This is what you’re probably now wondering, and here are my thoughts: This is art that definitely will delight kids, even young children. However, there is a good chance lines and wait times will be long. (See this Washington Post article about wait times this past weekend.) You know best what your kids can handle, how patiently they can wait, and how much you think they’ll get out of being there. A couple of things about viewing the art to keep in mind, too: 1) Space is limited in the rooms, and it could be hard keeping little hands off the art 2) Young kiddos might not be happy about having to exit the rooms before they are ready. (I’m an old kiddo and I wasn’t happy!)


If you do bring the kids…
– Let children know beforehand that there will be waiting and limited time inside the rooms to manage expectations.
– Bring along something to keep them occupied while you wait in lines.
– Try to go with another adult and take turns waiting in line and walking around with your children (this means lucking out and getting multiple tickets, or you can buy the membership – see below).
– Strollers are not permitted in the exhibit, though there is stroller parking outside.
– Have a back-up plan in case you get to the museum and determine the lines are too long for your kids (and you) to wait — you have your pick of other museums on the Mall.

Other general tips & info
Free Timed Passes are available every Monday at 12pm for the following week. They sell out quickly, so be ready to reserve yours online as soon as it turns noon.
– If you have timed passes, all guests with you need them, even infants.
– A limited number of free same-day Walk-Up Timed Passes will be available at the Museum, with a line starting at 9:30am, and the passes distributed first-come, first-served at 10am. You can get real-time updates on availability on Twitter.
– You can purchase a special Kusama Circle Membership for $50, which lets you and a guest bypass the general admission line one time. Children under 18 are not considered guests and get in free with you.
Other membership options are available at higher rates.
– Get tickets for a weekday if you can.
– Try to put your camera away as much as possible. You may spend so much time trying to get the perfect shot that you miss out on enjoying the art. Really, that 30 seconds flies!


Yayoi Kusama: Infinity Mirrors will be on view at the Hirshhorn through May 14. Museum hours are 10am – 5:30pm, and word has it they are staying open until 7:30pm to accommodate guests with later passes.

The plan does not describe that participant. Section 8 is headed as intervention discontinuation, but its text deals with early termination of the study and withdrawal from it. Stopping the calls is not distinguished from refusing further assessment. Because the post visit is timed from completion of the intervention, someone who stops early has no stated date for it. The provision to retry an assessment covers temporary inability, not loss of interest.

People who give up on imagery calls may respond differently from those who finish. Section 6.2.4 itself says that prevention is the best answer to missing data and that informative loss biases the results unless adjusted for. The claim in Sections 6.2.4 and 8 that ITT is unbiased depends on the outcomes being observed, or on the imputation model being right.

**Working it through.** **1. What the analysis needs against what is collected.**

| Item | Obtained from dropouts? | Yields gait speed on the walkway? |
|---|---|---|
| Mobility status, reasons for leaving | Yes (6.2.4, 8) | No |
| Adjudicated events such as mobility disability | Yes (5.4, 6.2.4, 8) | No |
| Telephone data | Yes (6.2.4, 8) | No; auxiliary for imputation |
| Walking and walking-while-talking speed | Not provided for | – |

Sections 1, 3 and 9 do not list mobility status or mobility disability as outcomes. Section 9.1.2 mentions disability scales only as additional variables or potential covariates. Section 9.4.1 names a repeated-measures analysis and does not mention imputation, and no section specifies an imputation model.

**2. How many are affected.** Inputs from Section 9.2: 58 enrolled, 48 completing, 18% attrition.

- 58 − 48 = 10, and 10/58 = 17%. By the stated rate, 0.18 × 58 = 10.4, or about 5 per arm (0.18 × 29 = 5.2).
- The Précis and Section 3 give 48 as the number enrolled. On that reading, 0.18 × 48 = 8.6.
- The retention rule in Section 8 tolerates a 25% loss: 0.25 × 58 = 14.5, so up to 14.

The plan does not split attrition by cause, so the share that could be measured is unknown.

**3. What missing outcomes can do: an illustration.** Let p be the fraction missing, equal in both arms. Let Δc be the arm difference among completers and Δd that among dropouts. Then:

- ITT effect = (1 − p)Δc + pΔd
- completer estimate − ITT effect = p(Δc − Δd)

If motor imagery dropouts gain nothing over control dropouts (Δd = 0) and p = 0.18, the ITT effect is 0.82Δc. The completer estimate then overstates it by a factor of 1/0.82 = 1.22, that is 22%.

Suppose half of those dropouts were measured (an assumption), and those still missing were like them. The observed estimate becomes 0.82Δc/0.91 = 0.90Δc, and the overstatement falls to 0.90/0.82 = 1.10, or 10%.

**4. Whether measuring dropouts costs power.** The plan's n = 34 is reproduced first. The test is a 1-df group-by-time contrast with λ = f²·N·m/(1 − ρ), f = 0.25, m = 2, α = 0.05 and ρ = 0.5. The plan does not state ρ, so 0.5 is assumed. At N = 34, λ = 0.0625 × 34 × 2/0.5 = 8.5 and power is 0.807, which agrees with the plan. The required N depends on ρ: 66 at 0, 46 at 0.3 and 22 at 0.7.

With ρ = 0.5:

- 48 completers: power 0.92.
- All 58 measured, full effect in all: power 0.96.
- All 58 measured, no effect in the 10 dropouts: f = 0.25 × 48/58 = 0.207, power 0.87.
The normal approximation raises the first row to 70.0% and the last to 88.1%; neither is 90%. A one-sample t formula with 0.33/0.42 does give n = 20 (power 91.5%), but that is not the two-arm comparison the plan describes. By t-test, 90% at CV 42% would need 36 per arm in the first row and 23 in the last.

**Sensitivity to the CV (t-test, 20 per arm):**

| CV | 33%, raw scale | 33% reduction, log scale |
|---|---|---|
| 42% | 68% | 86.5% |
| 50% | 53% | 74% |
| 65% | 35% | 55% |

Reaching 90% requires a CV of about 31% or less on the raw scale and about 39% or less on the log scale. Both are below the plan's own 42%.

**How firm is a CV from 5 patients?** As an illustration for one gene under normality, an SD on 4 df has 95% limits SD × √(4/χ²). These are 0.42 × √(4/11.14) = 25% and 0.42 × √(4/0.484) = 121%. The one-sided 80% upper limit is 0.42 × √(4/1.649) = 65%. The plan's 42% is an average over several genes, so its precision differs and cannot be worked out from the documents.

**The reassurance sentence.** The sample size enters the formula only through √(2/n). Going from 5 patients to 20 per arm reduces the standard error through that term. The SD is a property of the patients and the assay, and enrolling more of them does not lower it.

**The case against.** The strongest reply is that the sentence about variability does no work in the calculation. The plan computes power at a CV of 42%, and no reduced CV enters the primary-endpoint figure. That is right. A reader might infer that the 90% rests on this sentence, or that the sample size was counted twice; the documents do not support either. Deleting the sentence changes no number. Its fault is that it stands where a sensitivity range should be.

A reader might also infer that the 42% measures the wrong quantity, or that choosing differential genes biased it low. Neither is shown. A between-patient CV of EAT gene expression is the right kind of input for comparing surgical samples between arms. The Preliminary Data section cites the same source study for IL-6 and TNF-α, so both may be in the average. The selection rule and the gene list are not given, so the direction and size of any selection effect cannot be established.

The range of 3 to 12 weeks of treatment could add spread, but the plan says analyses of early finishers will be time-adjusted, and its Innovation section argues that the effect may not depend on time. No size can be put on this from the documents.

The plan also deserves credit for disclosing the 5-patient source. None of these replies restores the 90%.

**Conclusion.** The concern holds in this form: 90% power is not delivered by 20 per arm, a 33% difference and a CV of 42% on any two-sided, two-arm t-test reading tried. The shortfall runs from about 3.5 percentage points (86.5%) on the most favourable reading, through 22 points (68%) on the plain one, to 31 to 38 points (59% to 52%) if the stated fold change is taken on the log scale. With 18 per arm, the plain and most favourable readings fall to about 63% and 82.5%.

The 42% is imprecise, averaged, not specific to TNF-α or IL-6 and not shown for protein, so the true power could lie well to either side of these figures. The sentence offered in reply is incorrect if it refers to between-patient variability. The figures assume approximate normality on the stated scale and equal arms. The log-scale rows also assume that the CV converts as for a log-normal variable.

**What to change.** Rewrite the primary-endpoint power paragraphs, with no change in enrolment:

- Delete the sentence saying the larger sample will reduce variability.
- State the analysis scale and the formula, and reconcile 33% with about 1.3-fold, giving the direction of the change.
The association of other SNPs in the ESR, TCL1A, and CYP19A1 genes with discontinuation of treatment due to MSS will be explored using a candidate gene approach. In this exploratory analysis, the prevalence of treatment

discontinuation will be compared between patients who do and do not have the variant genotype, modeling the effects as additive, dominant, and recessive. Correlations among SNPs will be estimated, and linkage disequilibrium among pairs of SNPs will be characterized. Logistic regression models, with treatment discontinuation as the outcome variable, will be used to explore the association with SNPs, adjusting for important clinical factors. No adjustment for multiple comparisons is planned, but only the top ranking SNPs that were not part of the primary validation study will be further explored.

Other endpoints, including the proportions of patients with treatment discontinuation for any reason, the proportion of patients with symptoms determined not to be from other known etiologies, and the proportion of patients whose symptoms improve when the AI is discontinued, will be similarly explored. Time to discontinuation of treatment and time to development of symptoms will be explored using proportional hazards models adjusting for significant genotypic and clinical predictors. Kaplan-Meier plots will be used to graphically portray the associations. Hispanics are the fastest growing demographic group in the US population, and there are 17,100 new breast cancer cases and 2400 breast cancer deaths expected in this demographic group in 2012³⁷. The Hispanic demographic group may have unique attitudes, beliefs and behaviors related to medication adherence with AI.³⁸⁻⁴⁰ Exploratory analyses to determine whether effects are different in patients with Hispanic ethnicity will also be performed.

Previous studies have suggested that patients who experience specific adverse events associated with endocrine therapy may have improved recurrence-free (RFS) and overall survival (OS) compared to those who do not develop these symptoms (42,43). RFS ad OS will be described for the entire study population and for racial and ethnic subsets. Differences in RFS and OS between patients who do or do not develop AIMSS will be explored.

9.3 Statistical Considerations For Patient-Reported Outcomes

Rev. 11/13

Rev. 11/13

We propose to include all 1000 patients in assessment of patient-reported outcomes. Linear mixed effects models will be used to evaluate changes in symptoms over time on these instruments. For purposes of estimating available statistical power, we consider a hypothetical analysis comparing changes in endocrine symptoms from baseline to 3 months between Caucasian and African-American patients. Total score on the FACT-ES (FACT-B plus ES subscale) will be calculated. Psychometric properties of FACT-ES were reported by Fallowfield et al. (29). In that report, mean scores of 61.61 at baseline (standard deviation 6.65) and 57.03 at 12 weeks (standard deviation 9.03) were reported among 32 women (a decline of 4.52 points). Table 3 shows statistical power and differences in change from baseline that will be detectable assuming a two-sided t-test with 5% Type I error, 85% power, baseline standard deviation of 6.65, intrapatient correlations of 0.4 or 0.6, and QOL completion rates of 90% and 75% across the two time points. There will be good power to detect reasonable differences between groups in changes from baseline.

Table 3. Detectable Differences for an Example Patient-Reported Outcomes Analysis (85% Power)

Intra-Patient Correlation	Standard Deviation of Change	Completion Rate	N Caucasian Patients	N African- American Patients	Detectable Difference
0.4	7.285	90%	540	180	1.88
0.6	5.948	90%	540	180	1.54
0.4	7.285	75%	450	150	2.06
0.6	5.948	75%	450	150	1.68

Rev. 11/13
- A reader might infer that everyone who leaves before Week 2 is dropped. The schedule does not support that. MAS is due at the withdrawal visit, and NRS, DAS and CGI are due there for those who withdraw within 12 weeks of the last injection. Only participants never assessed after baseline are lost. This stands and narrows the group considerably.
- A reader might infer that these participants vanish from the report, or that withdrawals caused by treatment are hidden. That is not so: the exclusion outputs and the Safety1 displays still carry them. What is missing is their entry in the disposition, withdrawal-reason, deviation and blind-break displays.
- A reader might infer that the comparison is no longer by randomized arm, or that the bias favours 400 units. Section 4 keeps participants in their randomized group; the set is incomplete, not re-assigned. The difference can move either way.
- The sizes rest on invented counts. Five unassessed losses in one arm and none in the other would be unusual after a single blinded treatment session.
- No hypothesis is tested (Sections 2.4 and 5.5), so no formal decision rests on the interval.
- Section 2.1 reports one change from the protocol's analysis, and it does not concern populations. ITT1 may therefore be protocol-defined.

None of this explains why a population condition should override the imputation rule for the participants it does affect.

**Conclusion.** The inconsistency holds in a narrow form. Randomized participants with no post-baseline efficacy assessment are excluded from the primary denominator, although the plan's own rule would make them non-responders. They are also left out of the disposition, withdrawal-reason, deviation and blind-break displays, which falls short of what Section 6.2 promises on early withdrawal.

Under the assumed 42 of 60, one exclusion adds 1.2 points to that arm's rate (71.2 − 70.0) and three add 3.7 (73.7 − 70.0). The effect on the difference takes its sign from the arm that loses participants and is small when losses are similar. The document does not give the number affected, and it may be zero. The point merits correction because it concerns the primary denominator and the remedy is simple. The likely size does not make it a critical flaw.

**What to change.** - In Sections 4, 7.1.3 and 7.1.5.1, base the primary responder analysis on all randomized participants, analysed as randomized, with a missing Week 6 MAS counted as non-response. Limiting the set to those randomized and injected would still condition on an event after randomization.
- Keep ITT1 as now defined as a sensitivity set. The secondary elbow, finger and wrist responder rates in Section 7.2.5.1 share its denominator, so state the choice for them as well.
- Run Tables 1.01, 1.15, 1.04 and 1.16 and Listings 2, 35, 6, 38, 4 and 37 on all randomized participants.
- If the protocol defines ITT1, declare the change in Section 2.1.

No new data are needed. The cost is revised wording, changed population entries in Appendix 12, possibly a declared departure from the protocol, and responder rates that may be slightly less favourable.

Filed under All ages, Art, DC, Exhibit, Free, Museums, Spring, Weekdays, Weekend, Winter

The National Postal Museum Always Delivers a Great Outing

Exciting displays in every direction in the lofty atrium

Exciting displays in every direction in the lofty atrium

I like to think of the National Postal Museum as a locals’ secret, overlooked by tourists and overshadowed by its counterparts on the Mall. Whether it really is or not, I’m not sure, but I do know that it wasn’t even on my museum radar until I took Owen to an event there when he was about two years old. I remember feeling surprised that I wasn’t aware of it before then. Part of the Smithsonian, it’s quite an interesting attraction and aesthetically pleasing space, plus it’s located in the beautiful historic City Post Office building next to Union Station where I’d been plenty of times to both send mail and eat at the Capitol City Brewery that used to be housed there.


Mailboxes from around the world

Mailboxes from around the world

Anyway, since I became aware of the Postal Museum’s existence, it’s been a staple in our local museum rotation, as you’ve likely gathered by now from my many recommendations to visit. (A recent rainy day outing there prompted me to finally blog about it.) Like many local galleries in DC, admission is free and conveniently located — we can walk or bike there, and for folks farther out, it’s Metro accessible; and we can lunch at Union Station pre- or post-outing.


The cab of a semi is a huge hit with kids

The cab of a semi is a huge hit with kids


But the best features of the museum are the collections, which appeal to a wide range of ages, and are particularly compelling for kids. Presenting the history of mail and the postal process, there are big installations like old mail trucks, a train car, an airplane, and other modes of mail transport. And most exhibits contain interactive elements that keep young visitors engaged — they can explore the Pony Express, stamp letters, sort packages, create postcards, and much more.




I also appreciate their family workshops, which are always fun and well-organized. We’ve created Valentines and holiday cards at some and attended events that celebrate milestones in mail. Most of these programs take place on weekends, but every now and then there’s something special during the week, too. Of course, I always try to keep you posted on all of them. But event or not, the Postal Museum is worth a visit anytime.

Creating Valentines at a card making workshop

Creating Valentines at a card making workshop


The National Postal Museum is located at 2 Massachusetts Avenue NE. It’s open 10am – 5:30pm daily, except December 25. Admission is free. It’s right next to Union Station, which is on Metro’s Red Line. If you drive, you can park in Union Station’s garage for about $10, though you might get lucky and find metered parking near the SEC on the east side of Union Station or even an unmetered space in the residential area just beyond.